This article originally appeared in March 2016, and was updated with new information in July 2017.
Some form of a property description in addition to a municipal address is almost always required when filing a mechanics lien claim. Because a mechanics lien encumbers real property, it is essential to carefully and accurately identify the property in question. Accidentally liening the wrong neighbors might get you uninvited from the next neighborhood potluck dinner!
Generally, a mechanics lien is recorded with the property’s title information in county records. To provide order, counties can file property records by the assessor’s parcel number, or other description, instead of or in addition to the property’s full address.
For purposes of mechanics lien filings, property description requirements vary depending on which state the lien is filed in. As shown in the table (below, right) some states require a full legal property description, while others require a ‘sufficient’ description of property, which might consist of more, less, or different information than is included in a legal property description.
What Is A Legal Property Description?
A “metes and bounds” or full legal property description is quite long, and contains specific information setting forth the location and boundaries of the property. A full legal description is generally used in property sales or other transfers to completely and specifically describe the property at issue. A legal description may look something like this:
PT N2 SS2 SS2 SEC 23 DAF COM NW COR SEC 23 TH E 434.82F S 111.99F TO TPOB TH S 23.07F S 05D 42M E 30.15F S 30.02F S 07D 35M E 30.31F S 03D 49M E 60.05F S 29.96F N 84D 55M E 38.50F S 4 5D E 170.53F E 85.40F N 44D 59M E 137.27F N 87D 22M E 39.90F TO PT LRR CONC WLY TH NLY ALG ARC 121.03F TH N 02D 37M E 105.29F N 47D 03M E 37.80F TO PT NON FANG LRR CONC NLY TH ELY ALG ARC 8 5.76F S 80D 22M E 70.85F TO PT NON FANG LRR CONC NLY TH ELY ALG ARC 165.48F S 45D 18M E 24.17F E 13.75F TO TPOB ., APN 246-369-91827., Municipality / Township of Las Vegas., Township/Range/Section 2W-5E-53., Census Tract 9999.00., In the school district of 331., As described in the document recorded in CLARK, NV County on 03/02/2016 as recording number 336699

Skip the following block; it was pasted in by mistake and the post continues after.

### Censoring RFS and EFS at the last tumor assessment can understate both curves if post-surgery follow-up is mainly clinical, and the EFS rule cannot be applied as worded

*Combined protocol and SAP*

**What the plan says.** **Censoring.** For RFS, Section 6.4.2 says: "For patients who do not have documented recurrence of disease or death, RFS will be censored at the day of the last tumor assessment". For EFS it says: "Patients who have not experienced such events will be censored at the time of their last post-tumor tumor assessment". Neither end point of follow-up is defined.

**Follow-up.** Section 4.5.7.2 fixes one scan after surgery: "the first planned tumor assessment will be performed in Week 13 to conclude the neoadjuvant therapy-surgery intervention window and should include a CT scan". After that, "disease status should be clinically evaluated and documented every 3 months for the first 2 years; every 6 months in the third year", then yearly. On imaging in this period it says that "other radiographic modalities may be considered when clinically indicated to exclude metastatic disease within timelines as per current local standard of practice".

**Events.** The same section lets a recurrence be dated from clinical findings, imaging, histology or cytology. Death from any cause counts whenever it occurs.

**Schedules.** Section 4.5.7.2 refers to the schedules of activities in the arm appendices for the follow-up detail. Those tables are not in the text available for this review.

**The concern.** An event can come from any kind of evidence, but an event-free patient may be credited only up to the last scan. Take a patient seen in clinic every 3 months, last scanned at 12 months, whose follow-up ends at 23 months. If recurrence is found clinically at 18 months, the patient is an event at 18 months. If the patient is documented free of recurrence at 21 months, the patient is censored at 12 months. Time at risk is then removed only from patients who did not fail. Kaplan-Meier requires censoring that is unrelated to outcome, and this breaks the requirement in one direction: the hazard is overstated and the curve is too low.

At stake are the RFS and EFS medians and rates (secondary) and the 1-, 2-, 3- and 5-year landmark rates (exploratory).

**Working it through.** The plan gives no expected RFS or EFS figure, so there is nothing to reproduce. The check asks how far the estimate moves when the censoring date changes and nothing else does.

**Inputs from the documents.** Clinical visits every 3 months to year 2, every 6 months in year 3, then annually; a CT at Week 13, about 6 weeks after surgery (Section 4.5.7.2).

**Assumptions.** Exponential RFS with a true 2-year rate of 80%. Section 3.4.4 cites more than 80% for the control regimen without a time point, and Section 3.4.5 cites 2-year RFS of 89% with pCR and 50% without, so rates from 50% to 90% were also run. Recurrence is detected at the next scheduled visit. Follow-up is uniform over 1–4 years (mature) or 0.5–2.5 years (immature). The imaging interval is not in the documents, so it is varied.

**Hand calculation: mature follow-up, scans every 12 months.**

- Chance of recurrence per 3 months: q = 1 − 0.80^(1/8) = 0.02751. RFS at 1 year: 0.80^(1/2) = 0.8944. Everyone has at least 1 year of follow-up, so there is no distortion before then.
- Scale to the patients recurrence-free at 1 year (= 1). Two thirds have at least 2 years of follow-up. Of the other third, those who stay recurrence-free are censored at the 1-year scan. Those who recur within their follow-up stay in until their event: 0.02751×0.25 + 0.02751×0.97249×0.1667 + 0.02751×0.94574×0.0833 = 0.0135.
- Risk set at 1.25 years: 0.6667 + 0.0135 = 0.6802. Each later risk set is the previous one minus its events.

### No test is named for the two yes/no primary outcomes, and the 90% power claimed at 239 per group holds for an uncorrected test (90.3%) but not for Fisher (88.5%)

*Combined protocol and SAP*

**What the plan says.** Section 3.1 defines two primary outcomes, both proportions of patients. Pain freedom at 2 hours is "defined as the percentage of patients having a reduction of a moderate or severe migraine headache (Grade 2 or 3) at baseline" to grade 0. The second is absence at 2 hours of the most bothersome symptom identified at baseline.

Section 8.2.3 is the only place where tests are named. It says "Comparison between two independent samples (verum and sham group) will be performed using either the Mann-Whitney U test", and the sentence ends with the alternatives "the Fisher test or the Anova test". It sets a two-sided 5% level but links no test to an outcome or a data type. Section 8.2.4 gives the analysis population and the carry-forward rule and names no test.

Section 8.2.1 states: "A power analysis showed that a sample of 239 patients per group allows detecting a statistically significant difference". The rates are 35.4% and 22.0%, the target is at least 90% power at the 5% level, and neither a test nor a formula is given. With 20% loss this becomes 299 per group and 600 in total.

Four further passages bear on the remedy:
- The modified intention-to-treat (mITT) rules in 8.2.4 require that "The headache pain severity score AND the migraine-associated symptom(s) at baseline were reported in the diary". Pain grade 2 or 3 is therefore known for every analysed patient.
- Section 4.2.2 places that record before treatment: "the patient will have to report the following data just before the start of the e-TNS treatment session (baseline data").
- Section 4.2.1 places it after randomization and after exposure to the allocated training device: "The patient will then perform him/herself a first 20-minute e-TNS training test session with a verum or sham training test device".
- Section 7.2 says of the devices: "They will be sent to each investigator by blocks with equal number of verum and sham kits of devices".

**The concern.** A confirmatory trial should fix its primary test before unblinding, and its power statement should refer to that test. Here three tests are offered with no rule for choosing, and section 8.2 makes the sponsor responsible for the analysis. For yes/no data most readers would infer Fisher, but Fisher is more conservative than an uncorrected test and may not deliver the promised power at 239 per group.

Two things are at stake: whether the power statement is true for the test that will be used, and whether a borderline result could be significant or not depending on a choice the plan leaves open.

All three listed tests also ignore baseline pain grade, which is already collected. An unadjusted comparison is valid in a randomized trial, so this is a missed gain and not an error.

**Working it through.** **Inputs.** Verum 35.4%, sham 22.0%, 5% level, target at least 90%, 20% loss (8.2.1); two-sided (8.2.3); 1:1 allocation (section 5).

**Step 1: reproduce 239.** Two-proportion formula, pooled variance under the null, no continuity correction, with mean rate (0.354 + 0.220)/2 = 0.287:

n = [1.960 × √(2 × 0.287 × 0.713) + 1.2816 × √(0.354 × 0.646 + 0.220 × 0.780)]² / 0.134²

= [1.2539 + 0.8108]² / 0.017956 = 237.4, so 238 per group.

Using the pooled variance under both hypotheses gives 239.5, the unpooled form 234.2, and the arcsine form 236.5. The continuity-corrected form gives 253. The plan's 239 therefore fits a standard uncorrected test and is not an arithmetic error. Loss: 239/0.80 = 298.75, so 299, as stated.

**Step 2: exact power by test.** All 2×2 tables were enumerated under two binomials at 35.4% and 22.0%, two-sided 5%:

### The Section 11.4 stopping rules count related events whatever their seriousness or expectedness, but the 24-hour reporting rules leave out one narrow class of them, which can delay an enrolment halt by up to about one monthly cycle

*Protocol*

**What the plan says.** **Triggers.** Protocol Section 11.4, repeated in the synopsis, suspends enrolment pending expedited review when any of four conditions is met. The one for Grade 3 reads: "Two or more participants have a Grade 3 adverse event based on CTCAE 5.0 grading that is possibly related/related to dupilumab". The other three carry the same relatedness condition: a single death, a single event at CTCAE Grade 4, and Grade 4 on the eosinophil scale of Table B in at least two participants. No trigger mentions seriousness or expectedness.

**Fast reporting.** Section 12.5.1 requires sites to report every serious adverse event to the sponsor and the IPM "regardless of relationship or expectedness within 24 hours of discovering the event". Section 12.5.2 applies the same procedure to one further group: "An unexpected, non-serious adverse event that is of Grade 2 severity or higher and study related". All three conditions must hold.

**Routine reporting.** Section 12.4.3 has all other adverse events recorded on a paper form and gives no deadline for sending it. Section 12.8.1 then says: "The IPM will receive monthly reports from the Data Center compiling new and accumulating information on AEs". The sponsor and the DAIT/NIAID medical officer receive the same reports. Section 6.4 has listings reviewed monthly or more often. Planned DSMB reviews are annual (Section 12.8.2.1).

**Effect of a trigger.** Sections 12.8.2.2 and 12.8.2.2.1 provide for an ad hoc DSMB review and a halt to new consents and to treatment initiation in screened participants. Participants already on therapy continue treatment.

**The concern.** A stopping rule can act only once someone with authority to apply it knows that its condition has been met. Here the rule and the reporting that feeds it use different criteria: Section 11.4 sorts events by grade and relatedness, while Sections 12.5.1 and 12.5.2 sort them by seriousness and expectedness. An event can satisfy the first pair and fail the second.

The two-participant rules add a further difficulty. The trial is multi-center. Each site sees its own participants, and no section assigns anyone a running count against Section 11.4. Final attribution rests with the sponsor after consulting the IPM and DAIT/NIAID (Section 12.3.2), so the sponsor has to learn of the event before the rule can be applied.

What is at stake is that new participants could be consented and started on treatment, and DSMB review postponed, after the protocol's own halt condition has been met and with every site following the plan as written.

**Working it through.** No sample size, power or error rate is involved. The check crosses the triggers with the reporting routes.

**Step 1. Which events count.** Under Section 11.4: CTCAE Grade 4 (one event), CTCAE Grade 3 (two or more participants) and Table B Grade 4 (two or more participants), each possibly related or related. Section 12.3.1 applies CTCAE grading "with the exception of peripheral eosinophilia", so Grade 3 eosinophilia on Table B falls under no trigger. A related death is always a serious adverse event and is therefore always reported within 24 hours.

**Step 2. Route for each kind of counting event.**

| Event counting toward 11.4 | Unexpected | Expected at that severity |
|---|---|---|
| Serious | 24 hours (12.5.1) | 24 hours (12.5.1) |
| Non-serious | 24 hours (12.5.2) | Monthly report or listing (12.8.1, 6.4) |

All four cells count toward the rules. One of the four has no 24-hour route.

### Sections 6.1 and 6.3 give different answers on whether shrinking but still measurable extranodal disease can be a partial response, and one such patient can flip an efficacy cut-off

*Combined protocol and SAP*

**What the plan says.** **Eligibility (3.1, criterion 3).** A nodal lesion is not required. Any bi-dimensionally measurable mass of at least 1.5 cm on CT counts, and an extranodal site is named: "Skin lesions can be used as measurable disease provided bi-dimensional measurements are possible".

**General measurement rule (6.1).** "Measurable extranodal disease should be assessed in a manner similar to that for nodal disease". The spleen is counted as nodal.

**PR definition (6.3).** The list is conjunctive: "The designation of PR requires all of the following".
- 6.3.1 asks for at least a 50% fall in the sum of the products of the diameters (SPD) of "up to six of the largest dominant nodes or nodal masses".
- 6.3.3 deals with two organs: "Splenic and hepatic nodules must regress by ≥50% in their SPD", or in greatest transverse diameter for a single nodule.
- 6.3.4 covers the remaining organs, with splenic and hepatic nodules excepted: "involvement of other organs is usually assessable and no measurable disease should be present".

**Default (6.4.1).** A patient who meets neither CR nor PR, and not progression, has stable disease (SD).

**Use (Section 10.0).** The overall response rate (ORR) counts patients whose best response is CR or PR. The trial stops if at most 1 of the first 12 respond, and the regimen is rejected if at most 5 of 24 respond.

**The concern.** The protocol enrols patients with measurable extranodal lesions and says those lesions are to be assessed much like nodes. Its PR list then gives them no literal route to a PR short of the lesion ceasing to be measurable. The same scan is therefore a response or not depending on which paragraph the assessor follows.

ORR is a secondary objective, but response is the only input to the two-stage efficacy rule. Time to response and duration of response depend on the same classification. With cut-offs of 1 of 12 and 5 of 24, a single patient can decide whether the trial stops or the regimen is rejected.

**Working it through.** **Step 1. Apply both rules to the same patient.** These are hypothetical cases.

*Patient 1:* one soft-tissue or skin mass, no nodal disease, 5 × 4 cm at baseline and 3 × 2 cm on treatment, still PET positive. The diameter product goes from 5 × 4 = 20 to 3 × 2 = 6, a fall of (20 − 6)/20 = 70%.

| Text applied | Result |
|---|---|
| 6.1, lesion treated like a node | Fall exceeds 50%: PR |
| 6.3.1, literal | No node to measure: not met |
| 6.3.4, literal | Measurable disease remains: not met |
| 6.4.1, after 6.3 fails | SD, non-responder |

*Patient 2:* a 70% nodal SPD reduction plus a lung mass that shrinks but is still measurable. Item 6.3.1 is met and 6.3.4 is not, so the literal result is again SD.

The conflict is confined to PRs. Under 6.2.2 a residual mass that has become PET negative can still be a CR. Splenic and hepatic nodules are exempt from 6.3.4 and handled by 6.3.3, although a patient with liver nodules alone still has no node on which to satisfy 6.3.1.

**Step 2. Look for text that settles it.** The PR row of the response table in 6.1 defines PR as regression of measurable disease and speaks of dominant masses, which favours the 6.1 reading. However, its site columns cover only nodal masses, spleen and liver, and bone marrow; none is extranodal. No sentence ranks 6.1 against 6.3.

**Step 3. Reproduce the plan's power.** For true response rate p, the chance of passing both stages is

In states that don’t require a legal property description, the information that is considered ‘sufficient’ to identify a property in a mechanics lien varies by state. Such a description could include the following: reference to parcel numbers, maps location, and tract, block, and lot. It might look something like this:
LOT 1000 MB 123/987 TR 9999. APN: 246-369-91827. Map Reference: / 123-987H. Tract #: 9999.
The Statute Is Unclear on How to Identify Property in A Lien
Some state statutes don’t specify how property should be identified in a mechanics lien. In these states, it is a good practice to include as much information as possible to describe the property. In some of these states “unclear” states, going with the full legal property description is recommended as a best practice.
Different states – or practically speaking, counties – can require different information for a property description for mechanics lien purposes. So, when gathering critical information concerning your lien claim, you may want to learn what the state and county requires to sufficiently identify property at the very beginning.
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